by Tomas Tranströmer
There are stark winter days when the sea has links
to the mountain areas, hunched over in feathery grayness,
blue for a moment, then the waves for hours are like pale
lynxes, trying to get a grip on the gravelly shore.
On a day like that the wrecks leave the sea and go looking for
their owners, surrounded by noise in the city, and drowned
crews blow toward land, more delicate than pipe-smoke.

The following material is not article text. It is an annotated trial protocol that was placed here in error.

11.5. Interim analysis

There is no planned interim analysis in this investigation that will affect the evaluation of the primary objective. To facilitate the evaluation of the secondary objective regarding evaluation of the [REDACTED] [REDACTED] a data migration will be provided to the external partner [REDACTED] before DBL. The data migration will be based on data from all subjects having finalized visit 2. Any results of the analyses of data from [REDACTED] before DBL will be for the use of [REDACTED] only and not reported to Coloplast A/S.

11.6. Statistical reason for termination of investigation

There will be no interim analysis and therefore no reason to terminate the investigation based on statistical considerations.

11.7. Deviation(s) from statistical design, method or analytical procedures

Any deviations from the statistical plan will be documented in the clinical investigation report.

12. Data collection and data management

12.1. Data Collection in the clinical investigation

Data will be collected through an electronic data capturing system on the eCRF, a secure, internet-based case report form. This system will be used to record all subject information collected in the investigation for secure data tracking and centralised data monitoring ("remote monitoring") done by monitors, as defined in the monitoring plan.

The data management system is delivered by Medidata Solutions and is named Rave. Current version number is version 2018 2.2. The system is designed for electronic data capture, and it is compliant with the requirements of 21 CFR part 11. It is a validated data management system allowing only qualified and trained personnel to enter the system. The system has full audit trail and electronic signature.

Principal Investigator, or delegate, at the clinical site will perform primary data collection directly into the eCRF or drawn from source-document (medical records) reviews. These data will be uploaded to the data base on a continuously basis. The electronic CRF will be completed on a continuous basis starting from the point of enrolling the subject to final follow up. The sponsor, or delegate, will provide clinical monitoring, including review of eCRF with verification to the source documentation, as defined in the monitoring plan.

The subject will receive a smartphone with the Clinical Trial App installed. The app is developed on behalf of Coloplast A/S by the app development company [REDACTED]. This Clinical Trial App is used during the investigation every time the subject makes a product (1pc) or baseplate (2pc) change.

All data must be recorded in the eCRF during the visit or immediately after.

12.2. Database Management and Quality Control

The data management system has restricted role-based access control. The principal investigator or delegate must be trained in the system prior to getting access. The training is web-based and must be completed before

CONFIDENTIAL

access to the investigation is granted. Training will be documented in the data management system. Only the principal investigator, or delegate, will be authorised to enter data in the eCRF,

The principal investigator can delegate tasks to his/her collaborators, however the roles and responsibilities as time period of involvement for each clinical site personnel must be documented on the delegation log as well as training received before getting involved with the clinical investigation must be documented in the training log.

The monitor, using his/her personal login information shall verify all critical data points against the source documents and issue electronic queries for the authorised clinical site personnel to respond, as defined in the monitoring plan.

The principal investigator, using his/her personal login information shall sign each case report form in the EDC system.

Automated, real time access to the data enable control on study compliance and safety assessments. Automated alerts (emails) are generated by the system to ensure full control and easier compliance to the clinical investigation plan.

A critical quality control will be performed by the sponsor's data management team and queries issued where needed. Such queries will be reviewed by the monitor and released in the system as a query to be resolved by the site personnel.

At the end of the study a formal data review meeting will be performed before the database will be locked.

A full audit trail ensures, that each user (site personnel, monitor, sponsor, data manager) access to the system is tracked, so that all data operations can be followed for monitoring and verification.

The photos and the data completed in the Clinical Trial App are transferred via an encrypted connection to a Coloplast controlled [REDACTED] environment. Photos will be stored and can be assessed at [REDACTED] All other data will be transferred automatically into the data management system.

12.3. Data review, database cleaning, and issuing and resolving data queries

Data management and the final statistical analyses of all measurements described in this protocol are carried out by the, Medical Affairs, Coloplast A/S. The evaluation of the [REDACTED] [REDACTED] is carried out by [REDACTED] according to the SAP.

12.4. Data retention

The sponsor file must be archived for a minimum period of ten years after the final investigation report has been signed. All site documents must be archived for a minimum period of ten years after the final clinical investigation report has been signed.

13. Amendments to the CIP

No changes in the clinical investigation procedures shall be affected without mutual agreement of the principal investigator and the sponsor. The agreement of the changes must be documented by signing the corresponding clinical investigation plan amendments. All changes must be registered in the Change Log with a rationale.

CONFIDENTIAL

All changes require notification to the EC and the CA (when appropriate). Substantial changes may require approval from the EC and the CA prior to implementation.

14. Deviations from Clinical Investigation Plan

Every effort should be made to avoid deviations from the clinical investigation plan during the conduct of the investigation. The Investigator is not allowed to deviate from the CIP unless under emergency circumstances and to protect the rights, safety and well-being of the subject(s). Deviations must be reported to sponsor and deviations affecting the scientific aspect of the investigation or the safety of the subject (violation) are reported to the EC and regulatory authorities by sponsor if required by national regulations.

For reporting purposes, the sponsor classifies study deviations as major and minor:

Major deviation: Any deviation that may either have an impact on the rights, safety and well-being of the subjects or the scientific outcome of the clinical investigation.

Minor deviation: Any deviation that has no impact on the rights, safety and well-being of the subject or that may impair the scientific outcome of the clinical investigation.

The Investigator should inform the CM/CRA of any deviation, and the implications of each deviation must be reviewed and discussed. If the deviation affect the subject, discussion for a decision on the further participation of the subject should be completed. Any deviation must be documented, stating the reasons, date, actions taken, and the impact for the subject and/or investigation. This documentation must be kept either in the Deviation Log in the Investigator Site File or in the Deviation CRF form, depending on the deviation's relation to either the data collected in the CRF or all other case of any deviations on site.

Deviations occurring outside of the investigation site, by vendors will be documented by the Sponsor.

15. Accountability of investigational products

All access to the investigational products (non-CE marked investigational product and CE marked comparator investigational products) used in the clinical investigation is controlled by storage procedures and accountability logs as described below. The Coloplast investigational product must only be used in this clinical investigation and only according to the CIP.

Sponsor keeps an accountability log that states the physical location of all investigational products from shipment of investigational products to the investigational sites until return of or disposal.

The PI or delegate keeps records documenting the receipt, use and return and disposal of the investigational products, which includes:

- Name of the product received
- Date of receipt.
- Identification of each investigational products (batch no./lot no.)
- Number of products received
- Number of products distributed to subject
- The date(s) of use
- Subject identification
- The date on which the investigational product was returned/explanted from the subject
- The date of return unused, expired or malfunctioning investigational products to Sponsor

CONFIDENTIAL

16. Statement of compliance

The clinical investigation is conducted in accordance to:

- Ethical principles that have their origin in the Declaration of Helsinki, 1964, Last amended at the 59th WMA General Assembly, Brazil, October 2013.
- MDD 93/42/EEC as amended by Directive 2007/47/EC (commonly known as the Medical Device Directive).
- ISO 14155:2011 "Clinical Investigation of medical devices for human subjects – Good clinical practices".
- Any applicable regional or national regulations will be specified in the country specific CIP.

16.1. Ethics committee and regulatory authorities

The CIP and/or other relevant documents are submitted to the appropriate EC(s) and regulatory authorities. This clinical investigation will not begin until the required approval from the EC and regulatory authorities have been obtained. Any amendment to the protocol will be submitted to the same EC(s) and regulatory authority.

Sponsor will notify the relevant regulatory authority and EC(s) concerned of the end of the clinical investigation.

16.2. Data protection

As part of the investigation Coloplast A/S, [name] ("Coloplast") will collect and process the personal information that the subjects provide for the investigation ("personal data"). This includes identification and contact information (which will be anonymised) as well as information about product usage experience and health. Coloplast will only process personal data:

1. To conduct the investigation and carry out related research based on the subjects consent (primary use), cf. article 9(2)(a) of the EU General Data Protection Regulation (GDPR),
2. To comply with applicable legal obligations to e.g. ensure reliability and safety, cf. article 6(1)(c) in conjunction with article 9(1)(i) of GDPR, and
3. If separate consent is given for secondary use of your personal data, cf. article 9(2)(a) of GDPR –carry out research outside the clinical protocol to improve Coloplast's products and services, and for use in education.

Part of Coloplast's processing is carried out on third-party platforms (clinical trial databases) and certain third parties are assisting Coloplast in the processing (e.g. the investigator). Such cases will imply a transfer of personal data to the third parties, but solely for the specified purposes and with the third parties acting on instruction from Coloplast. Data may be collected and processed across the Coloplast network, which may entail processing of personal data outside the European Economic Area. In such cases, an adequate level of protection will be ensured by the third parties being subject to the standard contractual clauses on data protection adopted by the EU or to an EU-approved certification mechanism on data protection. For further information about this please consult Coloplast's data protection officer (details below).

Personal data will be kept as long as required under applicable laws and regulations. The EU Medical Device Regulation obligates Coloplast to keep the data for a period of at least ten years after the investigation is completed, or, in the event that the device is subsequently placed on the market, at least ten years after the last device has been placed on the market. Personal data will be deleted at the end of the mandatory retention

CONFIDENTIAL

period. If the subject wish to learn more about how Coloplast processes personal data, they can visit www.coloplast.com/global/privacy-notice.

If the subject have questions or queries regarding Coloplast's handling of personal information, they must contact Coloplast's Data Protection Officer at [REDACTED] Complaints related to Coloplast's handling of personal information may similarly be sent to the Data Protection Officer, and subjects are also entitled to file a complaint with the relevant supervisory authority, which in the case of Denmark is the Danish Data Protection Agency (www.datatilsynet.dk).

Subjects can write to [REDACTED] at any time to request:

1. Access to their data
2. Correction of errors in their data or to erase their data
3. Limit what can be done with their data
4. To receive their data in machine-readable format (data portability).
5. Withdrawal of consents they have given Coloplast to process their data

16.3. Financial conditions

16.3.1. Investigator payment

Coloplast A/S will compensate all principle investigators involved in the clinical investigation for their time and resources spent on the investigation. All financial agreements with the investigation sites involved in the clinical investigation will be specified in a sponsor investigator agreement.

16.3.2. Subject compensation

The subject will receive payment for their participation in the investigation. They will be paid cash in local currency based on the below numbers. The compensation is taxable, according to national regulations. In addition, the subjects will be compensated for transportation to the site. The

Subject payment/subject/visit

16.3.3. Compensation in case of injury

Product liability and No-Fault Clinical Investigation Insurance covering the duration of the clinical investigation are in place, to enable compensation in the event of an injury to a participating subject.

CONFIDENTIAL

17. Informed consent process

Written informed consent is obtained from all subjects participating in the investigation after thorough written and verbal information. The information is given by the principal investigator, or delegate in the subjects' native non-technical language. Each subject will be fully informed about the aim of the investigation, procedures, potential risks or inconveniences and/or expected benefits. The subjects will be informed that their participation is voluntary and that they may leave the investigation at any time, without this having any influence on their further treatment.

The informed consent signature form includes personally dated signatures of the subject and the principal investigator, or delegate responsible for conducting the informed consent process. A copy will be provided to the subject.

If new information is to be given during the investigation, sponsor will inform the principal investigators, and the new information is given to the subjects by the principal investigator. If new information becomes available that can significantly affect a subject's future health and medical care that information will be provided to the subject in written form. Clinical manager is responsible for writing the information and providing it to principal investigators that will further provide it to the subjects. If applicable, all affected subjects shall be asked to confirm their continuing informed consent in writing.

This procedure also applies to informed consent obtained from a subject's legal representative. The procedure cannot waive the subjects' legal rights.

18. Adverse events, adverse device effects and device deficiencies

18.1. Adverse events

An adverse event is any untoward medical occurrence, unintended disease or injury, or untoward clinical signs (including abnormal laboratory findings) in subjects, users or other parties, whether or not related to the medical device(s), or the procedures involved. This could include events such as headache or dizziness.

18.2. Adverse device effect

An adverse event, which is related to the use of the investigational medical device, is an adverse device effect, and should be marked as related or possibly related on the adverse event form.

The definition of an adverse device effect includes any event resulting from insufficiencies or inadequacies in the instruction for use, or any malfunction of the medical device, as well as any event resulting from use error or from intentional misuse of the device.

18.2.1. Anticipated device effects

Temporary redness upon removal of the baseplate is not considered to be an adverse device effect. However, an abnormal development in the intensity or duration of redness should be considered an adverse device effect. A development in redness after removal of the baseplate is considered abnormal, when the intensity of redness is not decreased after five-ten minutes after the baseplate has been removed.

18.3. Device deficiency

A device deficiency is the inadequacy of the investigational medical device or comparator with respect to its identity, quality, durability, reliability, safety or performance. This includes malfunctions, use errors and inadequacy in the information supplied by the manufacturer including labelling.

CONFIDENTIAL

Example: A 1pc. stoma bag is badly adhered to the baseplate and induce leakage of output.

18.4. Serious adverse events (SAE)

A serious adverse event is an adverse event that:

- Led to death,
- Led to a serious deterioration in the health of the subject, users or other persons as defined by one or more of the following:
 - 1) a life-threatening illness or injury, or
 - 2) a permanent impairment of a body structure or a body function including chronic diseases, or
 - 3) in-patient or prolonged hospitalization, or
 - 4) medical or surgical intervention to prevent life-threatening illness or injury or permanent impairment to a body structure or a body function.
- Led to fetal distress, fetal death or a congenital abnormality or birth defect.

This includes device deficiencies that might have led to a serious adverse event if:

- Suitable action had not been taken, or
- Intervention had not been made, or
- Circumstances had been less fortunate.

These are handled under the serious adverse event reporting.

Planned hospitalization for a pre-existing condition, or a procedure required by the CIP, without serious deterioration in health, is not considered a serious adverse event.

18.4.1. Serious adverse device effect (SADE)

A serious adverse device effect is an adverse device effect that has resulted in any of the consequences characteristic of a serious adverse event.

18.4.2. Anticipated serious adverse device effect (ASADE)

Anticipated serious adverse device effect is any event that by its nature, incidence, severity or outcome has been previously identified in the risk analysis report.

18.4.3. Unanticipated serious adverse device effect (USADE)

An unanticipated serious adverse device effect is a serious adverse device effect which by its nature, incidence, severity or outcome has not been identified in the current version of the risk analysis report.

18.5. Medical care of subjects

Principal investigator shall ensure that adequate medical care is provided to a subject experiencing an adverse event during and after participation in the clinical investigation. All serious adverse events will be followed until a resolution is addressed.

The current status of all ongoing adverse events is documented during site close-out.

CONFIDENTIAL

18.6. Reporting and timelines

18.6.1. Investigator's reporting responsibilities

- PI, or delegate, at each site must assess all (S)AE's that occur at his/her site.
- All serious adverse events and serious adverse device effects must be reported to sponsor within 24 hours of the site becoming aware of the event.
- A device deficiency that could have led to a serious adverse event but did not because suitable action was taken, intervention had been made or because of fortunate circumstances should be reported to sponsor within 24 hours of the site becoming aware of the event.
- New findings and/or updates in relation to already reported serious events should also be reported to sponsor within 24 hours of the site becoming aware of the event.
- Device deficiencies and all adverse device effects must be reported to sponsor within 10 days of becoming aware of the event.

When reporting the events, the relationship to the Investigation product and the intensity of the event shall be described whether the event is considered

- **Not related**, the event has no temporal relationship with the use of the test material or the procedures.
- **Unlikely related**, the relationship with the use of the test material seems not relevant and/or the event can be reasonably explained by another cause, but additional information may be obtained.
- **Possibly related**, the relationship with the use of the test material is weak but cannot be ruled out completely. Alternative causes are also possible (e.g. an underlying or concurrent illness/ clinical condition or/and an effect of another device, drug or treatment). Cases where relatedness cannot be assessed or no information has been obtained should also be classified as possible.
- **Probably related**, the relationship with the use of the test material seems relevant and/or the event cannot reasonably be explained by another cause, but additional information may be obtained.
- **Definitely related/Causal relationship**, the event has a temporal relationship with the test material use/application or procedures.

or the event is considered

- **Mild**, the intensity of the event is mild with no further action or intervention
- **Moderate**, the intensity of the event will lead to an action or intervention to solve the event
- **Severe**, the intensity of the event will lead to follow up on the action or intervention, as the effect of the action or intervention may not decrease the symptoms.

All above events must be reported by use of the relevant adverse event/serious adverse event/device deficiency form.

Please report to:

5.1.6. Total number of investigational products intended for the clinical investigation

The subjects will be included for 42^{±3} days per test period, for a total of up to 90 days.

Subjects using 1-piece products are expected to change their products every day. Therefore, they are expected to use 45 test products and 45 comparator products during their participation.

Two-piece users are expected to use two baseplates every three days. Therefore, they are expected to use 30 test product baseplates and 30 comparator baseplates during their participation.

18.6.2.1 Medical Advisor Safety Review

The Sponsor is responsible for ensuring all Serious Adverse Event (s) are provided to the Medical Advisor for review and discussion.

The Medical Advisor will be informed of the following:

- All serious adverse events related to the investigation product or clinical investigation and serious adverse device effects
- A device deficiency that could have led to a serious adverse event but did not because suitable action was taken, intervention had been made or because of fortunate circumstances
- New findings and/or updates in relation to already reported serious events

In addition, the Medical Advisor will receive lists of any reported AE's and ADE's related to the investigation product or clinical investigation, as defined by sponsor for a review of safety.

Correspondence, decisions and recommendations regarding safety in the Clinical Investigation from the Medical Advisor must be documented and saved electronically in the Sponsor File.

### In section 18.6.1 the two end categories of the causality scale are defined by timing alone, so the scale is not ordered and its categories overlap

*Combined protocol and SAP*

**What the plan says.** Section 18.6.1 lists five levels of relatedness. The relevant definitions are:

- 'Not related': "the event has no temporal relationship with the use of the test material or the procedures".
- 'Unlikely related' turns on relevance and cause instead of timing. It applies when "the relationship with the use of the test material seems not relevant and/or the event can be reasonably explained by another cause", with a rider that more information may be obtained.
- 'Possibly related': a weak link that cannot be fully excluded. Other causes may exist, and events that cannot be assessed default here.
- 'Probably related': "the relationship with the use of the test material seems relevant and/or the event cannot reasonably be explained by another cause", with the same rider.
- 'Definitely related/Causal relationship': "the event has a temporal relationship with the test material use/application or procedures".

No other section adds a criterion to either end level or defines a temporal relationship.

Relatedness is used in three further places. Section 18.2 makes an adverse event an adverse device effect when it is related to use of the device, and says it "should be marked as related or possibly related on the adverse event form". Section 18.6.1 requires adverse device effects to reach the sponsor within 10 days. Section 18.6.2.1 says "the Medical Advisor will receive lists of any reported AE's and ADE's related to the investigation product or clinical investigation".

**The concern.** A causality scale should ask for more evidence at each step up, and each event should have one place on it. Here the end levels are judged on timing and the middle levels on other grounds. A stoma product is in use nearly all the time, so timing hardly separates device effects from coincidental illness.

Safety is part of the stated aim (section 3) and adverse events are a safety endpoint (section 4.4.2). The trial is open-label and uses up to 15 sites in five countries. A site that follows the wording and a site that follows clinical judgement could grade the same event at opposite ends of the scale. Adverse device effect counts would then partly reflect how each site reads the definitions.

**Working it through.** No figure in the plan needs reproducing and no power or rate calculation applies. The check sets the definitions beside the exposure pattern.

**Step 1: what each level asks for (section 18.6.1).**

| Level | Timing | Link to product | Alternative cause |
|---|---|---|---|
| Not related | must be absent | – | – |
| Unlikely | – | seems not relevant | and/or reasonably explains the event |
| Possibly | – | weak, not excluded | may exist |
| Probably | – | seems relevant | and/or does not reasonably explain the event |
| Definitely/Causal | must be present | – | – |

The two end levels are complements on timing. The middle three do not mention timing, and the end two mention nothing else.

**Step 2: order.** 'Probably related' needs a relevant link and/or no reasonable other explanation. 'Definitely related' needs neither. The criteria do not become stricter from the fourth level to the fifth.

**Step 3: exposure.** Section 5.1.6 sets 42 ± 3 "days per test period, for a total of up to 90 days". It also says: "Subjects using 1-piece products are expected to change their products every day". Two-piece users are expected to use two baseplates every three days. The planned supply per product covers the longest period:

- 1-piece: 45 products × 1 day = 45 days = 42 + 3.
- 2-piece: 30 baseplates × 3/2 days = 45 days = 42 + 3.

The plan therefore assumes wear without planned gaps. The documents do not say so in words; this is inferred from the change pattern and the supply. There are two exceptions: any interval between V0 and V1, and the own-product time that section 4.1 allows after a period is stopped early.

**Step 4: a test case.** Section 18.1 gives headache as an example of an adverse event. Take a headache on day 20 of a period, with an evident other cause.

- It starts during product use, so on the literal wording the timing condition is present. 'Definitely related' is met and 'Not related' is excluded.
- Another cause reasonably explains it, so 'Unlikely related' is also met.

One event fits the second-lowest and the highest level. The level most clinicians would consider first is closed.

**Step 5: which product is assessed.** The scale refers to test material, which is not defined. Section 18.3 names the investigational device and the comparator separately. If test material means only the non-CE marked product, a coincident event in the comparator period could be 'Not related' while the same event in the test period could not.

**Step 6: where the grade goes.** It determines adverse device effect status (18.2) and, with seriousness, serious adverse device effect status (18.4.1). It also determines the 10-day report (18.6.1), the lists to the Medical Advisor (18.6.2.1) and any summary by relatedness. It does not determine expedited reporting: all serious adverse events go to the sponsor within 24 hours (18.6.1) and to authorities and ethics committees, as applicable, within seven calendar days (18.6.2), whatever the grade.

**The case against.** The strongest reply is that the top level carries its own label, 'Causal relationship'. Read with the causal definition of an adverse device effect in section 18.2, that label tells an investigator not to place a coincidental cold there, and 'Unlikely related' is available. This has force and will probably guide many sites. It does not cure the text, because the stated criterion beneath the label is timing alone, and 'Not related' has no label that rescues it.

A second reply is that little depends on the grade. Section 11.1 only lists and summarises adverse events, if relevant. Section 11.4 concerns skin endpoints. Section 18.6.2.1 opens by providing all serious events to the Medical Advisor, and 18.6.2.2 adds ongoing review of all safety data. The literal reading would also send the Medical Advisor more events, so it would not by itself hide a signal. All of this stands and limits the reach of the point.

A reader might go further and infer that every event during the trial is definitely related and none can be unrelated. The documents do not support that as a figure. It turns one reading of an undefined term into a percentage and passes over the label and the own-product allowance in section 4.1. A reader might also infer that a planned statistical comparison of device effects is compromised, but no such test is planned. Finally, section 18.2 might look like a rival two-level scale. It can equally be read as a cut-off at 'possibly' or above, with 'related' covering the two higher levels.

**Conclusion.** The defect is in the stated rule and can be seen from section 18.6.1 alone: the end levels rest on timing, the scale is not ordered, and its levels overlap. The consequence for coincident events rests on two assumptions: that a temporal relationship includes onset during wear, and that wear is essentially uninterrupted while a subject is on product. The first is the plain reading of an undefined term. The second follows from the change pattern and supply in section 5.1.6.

(In the Far North, the real lynx walks, with sharpened claws
and dream eyes. In the Far North where the day
lives in a pit night and day.
There the sole survivor sits by the furnace
of the Northern Lights, and listens to the music
coming from the men frozen to death.)